Assuming we can find such equation $L_x=f(K_x$), the algebraic solution to the PPF follows immediately. This is because you have reduced all four endowment variable sin terms of just one (for instance, $K_x$). Therefore, to find the PPF you can evaluate $F_x$ and $F_y$ for every possible value of $K_x$, and draw the map. Alternatively, you can solve the homogeneous equation $x-F_x(K_x)=0$ for $K_x$ as a function of $x$, and then replace this $K_x^*(x)$ into $F_y$, from where you get $y=f(x)$, having in mind the restrictions on the variable space (i.e. $x,y>0$). Notice again that solving the above homogeneous equation is not always possible. For an example where it is possible, see link above. The PPF might look like:

To close the model, the way that the actual equilibrium is found depend on international prices, where the MRS is tangent to the PPF. Alternatively, in a closed economy, the isoquant of consumer preferences provides the MRS.

To complement @jmbejara comment about the relation between the PPF and Pareto optimality, notice that the condition that MRTS is equal to relative factor prices is exactly the definition of Pareto optimality in a production context. We can see this in the Edgeworth box. For standard production functions, the isoquants for each good are convex functions in the $\{K,L\}$ space. We can see the Edgeworth box of this economy:

The example above is clearly inefficient, as relative wages can adjust until the MRTS is the same across goods. In effect, the optimal allocation is:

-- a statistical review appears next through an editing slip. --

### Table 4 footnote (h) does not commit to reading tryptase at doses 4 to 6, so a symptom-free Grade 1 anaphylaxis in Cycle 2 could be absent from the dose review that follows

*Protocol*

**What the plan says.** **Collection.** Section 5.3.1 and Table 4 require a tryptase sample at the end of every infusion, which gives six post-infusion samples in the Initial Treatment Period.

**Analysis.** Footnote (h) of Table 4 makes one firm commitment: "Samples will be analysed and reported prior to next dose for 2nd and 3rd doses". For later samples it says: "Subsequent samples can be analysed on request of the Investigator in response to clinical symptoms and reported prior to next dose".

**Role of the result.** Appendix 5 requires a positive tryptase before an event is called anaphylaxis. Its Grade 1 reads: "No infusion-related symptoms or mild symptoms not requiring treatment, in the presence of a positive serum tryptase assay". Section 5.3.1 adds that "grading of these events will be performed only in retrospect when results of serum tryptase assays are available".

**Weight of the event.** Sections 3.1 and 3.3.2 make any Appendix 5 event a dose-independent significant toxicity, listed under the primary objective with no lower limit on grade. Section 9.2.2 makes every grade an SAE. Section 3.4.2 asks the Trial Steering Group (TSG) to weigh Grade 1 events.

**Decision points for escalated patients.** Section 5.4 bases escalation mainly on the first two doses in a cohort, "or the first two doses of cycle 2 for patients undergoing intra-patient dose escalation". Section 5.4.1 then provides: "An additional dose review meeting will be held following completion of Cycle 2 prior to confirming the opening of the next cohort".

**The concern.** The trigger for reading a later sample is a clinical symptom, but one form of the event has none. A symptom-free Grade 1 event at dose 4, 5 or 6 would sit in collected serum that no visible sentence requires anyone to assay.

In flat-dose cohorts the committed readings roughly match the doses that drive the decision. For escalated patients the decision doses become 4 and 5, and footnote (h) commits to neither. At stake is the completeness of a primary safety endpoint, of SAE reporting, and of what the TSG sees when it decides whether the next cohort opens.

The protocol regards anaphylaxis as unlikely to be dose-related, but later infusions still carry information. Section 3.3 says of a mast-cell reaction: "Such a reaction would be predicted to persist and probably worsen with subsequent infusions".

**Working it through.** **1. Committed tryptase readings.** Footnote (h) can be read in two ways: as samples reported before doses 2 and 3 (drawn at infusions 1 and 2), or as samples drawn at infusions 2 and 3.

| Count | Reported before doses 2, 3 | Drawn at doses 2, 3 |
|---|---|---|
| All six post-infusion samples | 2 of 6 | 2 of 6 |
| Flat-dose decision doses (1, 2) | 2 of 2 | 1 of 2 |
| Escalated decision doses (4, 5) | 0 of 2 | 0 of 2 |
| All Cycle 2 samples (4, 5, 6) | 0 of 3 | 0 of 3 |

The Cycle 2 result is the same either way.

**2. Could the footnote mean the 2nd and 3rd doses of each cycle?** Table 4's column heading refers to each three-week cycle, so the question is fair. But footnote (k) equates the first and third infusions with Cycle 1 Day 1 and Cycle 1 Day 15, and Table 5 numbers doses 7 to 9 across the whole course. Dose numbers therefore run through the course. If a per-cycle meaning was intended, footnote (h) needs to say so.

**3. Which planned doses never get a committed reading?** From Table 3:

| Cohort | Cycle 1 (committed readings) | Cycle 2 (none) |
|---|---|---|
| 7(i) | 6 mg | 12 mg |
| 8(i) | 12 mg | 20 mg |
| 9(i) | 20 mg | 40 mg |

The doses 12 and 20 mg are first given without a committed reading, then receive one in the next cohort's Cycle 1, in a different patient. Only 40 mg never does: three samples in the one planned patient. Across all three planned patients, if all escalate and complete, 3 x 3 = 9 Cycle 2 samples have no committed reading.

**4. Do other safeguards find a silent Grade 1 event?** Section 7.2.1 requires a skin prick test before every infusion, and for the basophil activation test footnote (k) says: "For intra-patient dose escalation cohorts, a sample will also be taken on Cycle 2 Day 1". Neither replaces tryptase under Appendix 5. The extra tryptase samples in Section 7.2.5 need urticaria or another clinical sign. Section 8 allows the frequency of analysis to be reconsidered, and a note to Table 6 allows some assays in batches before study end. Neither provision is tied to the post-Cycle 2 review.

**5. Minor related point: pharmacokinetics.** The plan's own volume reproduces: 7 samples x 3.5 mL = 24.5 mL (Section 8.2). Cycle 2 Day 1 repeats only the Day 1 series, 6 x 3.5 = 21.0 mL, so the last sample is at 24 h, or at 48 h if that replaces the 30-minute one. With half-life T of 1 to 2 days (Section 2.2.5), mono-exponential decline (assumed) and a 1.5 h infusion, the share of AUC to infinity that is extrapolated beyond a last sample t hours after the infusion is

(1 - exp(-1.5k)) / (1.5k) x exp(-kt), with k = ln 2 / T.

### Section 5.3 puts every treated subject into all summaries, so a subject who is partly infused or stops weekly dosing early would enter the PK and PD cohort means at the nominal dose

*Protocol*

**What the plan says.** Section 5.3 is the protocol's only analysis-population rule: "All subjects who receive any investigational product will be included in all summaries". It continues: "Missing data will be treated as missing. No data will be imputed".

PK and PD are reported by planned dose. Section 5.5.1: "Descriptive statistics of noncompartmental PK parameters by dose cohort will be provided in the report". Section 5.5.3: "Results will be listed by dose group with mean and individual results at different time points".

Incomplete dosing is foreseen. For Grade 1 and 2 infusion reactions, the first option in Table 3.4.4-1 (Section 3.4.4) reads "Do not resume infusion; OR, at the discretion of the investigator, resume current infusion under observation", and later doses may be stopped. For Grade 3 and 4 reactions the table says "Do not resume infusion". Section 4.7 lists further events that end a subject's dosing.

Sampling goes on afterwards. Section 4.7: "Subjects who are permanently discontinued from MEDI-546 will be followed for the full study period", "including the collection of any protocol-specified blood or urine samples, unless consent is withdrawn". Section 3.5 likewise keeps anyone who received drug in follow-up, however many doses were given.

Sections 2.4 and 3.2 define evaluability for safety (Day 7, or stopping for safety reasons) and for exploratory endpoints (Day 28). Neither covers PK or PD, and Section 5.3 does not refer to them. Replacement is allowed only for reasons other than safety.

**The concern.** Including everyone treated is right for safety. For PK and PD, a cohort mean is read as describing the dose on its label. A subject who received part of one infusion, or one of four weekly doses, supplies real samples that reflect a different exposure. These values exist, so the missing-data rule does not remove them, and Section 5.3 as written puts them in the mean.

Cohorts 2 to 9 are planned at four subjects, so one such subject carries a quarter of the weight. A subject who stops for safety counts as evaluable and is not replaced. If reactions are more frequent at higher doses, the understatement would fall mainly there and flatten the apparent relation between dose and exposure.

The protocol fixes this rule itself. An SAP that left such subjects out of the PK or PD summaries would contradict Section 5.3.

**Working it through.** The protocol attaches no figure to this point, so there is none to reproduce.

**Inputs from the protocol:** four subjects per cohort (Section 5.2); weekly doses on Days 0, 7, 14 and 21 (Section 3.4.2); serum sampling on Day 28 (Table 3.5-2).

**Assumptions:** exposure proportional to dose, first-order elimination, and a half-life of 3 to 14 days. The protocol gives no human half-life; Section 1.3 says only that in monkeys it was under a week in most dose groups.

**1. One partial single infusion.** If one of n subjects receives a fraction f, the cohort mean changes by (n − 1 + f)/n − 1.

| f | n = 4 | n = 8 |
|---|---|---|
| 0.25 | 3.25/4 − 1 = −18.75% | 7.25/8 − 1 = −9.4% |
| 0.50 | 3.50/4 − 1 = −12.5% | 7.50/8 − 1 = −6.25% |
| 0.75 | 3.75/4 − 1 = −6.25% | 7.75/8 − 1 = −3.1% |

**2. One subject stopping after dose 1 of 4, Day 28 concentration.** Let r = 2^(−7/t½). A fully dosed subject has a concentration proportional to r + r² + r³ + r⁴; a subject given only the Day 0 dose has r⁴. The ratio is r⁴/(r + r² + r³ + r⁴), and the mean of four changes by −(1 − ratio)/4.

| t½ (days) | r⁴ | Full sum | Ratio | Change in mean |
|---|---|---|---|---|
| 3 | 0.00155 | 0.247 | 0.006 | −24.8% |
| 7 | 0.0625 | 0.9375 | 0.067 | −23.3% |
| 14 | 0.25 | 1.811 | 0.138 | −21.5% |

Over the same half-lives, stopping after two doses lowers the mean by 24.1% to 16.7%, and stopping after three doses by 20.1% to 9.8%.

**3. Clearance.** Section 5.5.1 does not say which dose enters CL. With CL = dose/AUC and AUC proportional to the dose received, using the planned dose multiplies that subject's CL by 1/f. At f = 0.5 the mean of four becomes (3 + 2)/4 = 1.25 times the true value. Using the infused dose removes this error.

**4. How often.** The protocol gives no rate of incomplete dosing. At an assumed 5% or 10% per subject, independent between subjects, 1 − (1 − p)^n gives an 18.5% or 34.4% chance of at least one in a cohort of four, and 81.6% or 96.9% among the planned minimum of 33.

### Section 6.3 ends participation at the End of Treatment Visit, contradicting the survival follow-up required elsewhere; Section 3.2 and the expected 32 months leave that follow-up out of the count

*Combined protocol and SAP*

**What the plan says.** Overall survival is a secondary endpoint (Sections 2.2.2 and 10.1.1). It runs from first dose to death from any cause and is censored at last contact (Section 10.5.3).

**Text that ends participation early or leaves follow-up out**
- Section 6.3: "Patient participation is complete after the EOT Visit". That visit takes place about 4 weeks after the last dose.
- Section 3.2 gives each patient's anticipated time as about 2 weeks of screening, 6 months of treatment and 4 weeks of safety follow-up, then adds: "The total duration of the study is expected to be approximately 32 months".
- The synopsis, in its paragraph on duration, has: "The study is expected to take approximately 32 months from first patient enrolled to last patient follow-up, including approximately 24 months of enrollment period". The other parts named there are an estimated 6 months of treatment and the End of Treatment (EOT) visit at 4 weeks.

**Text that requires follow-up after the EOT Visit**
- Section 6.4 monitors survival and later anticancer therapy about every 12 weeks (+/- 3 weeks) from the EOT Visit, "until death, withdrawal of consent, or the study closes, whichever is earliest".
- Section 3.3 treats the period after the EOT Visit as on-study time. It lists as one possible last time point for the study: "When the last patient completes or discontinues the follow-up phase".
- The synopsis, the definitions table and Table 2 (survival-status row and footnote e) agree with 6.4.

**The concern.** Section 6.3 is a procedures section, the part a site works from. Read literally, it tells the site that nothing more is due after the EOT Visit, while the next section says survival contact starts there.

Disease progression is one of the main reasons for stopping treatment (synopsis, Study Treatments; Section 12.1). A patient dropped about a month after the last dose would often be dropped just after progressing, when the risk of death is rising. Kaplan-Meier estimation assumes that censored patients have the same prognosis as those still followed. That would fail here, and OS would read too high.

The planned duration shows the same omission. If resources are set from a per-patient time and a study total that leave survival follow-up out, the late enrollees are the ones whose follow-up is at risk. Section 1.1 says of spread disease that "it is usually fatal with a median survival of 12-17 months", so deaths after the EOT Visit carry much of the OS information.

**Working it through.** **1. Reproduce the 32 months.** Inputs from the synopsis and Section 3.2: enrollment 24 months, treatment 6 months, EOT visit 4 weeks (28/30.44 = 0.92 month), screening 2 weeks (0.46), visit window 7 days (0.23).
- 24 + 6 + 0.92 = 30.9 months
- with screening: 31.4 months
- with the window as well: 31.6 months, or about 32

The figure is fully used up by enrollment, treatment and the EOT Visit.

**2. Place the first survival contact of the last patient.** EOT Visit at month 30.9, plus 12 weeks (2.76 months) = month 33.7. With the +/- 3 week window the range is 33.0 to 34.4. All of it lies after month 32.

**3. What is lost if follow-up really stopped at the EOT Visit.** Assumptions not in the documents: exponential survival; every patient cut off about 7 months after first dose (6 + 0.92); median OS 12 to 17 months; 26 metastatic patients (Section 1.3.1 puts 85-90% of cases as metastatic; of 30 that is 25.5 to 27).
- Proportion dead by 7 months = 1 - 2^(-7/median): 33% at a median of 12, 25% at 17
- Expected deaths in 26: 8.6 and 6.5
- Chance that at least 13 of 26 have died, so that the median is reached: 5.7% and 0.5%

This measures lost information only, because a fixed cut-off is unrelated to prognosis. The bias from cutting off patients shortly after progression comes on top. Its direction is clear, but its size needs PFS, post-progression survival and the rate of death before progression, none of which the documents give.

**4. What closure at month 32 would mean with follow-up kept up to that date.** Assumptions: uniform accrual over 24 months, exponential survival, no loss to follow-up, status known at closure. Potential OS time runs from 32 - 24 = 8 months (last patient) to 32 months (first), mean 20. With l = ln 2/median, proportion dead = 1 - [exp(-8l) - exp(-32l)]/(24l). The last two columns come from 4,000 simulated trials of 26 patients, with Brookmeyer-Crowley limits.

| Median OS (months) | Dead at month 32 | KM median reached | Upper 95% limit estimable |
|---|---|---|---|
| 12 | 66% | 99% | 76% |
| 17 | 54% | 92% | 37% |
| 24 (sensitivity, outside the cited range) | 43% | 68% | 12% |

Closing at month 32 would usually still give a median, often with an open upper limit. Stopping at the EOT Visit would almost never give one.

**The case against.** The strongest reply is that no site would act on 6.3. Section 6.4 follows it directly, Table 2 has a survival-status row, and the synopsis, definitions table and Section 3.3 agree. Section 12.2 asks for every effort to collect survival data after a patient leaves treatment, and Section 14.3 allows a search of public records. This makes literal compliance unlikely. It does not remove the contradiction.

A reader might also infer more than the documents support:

Assume there are only two goods. The price of Y defined by X amount and the price of Y is defined by X respectively. Then by assuming a fixed amount of production resources (for example labor and capital), the PPF could be obtained. In this context, the cost functions should be defined as a function of other commodities. Here we could use X as a base commodity, overall production possibility function could be written as $Q=c(x,y)$ and $y=f(x)$ then, a total differentiation could solve the problem. $$dQ=MC_x dx + MC_y { \frac{dy}{dx}} dx$$ $dQ=0$ therefore, $$\frac{dy}{dx} =- \frac{MC_x}{MC_y}$$

Details are here .

• The notation in this answer is very confusing. It appropriates the common concept of the cost function and the notation of Marginal Cost and uses them for a completely different purposes. Oct 5, 2017 at 10:14
• It also does not answer your own question: "How can I derivate it? [the PPF]" You answer: "Then by assuming a fixed amount of production instruments (for example labor and capital), the PPF could be obtained." Oct 5, 2017 at 10:15
• If your intended question was 'Given the PPF how can I find its derivative' well, that was very unclear. Oct 5, 2017 at 10:16
• PPF is the boundaries of one economy that use all of its resources to produce different commodities. @denesp please edit the answer especially about its English grammar. Oct 5, 2017 at 12:37